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Counter Bookings For Chinese Poet Director and Pearl River Delta

Film settings in the 1963 blockbuster “Seventy-Two Tenants” have inspired many Hong Kong movies including the recent “Kung Fu Hustle”. Maggie Cheung won the Best Actress award for playing the legendary China’s Garbo Ruan Lingyu, film buffs will soon witness Ruan’s lively performance in the film “The Little One”. The two films and many archival treasures will be screened at the Hong Kong Film Archive (HKFA) from March 22.

Counter bookings for HKFA’s new programmes, “Sun Yu: Poet of Cinema” and “Pearl River Delta: Movie.Culture.Life” starts tomorrow (March 17) at all URBTIX outlets.

To celebrate the Centennial of Chinese Cinema, HKFA presents the two programmes as a contribution to the 29th Hong Kong International Film Festival (HKIFF).

Ten of director Sun’s famous works will be shown from March 22 to 31 while the series on “Pearl River Delta” will be shown from April 1 to May 29 to depict the lifestyle and culture of Southern China. All screenings will be held at the Cinema of the HKFA.

With his studies on drama, photography and cinematography in the United States, director Sun brought new techniques and helped propel Chinese cinema into the first Golden Age. His films are full of conviction, romantic lyricism, humour and youth passion that won him applause and the name of “Poet of the Cinema”.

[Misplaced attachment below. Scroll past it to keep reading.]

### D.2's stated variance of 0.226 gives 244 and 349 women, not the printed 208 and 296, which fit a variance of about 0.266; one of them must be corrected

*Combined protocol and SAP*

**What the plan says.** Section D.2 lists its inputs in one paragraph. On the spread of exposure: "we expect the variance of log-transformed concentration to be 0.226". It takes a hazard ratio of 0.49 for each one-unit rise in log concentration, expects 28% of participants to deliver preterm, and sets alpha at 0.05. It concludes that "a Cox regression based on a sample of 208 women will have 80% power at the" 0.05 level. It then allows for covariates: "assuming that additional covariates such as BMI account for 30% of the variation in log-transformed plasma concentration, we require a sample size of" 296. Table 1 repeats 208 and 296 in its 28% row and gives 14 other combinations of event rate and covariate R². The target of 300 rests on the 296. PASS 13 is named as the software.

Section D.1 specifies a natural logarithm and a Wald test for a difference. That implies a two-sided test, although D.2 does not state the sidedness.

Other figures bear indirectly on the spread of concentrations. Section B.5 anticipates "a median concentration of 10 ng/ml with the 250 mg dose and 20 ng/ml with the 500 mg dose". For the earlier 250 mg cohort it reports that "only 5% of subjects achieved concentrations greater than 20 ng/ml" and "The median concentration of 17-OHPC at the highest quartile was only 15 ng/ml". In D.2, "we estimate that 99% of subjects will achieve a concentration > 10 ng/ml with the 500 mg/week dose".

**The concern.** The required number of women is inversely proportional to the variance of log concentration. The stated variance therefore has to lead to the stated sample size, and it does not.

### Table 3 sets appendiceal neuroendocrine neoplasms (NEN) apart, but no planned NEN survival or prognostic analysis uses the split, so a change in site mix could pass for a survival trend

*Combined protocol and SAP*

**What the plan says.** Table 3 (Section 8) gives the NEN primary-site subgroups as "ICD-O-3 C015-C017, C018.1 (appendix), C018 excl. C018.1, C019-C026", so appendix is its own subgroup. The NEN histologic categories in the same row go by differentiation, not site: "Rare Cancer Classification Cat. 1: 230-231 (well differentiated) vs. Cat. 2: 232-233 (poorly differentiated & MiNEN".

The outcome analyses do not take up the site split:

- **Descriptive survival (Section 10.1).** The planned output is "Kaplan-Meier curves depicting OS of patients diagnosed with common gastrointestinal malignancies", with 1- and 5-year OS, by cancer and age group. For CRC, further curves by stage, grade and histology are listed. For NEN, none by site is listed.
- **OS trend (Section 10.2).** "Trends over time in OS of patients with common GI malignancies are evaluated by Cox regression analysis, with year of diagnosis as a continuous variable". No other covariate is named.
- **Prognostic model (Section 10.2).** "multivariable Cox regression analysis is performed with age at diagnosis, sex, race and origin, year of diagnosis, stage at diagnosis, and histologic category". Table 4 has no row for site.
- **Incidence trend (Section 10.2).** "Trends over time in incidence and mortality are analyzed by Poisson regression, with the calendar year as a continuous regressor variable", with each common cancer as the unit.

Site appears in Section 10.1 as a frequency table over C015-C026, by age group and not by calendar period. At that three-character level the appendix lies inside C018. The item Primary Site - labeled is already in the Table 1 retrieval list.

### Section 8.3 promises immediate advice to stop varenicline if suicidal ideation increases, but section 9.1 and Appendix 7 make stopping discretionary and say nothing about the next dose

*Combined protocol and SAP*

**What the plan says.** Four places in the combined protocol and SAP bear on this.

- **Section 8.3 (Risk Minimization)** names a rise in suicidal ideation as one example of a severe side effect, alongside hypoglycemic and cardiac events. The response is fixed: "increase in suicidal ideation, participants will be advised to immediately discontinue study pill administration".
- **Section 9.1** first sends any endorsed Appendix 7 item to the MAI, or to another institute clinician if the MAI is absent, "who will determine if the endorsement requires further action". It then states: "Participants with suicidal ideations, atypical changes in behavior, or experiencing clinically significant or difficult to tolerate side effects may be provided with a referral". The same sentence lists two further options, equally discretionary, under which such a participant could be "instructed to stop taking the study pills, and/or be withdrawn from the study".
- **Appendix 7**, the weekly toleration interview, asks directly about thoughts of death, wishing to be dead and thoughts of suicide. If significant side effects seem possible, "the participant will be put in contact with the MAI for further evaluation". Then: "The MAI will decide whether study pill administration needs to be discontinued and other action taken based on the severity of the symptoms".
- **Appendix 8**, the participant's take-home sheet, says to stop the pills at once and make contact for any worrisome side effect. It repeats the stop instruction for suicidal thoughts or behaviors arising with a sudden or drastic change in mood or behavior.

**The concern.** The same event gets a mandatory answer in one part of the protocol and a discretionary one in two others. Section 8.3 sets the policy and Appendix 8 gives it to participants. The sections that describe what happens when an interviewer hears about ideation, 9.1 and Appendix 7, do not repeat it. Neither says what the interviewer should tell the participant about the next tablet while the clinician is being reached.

With the assistance of China Film Archive, the films selected are precious films that epitomize the Gold Age of Chinese Cinema and some of his rarely seen works.

Sun’s five silent movies will have musical accompaniment from Ernesto Maurice Corpus. The legendary actress Ruan Lingyu puts on a great performance from a young woman to an old lady in “The Little One” (1933). In “Wild Rose” (1932), Sun explores the theme of the innocence of the countryside against the corrupt city. Actress Li Lili became an instant sensation after her debut in “Revenge by the Volcano” (1932). She then played a modern Chinese woman in “Daybreak” (1933) and a tailor-made sports celebrity in “The Queen of Sport” (1934).

Passionate, expansive and exciting, “Big Road” (1935) is an entertaining epic while in “The Arrival of Springtime” (1937), Sun created a human drama on the cost of war.

Despite being denounced in 1951 for the film “The Life of Wu Xun”, Sun continued to make three more films, “Brave the Wind and Waves” (1957), “The Legend of Lu Ban” (1958) and “Lady Qin” (1960). All films have English subtitles except “The Arrival of Springtime”, “Lady Qin” and “The Legend of Lu Ban” which are in Putonghua.

The screenings of “The Life of Wu Xun” during the HKIFF have been cancelled due to a delay in shipment. The screening at 2.30pm on March 25 will be replaced by “Early Sights of Guangdong & Hong Kong” and the screening at 7.15pm on March 27 will be replaced by “The Little One”. Patrons with tickets can choose to refund or use their tickets for the rescheduled films.